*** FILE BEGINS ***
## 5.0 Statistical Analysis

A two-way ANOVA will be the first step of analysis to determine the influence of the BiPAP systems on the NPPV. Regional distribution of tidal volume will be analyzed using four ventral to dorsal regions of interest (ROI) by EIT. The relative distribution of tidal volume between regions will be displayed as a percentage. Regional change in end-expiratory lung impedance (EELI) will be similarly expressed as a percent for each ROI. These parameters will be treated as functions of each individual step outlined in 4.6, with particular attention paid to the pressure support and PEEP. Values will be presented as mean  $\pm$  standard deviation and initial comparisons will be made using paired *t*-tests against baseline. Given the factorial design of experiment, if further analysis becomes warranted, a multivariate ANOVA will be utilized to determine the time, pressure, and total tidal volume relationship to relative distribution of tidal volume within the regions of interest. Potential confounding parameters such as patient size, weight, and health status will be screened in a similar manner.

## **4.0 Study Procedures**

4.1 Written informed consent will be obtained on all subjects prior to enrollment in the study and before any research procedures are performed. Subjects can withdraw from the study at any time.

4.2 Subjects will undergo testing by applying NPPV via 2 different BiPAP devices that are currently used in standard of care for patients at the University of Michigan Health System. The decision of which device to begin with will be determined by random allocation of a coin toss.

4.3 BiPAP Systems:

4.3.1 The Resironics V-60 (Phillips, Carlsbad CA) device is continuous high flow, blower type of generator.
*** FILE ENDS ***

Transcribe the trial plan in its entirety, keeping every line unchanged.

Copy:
## 5.0 Statistical Analysis

A two-way ANOVA will be the first step of analysis to determine the influence of the BiPAP systems on the NPPV. Regional distribution of tidal volume will be analyzed using four ventral to dorsal regions of interest (ROI) by EIT. The relative distribution of tidal volume between regions will be displayed as a percentage. Regional change in end-expiratory lung impedance (EELI) will be similarly expressed as a percent for each ROI. These parameters will be treated as functions of each individual step outlined in 4.6, with particular attention paid to the pressure support and PEEP. Values will be presented as mean  $\pm$  standard deviation and initial comparisons will be made using paired *t*-tests against baseline. Given the factorial design of experiment, if further analysis becomes warranted, a multivariate ANOVA will be utilized to determine the time, pressure, and total tidal volume relationship to relative distribution of tidal volume within the regions of interest. Potential confounding parameters such as patient size, weight, and health status will be screened in a similar manner.

## **4.0 Study Procedures**

4.1 Written informed consent will be obtained on all subjects prior to enrollment in the study and before any research procedures are performed. Subjects can withdraw from the study at any time.

4.2 Subjects will undergo testing by applying NPPV via 2 different BiPAP devices that are currently used in standard of care for patients at the University of Michigan Health System. The decision of which device to begin with will be determined by random allocation of a coin toss.

4.3 BiPAP Systems:

4.3.1 The Resironics V-60 (Phillips, Carlsbad CA) device is continuous high flow, blower type of generator.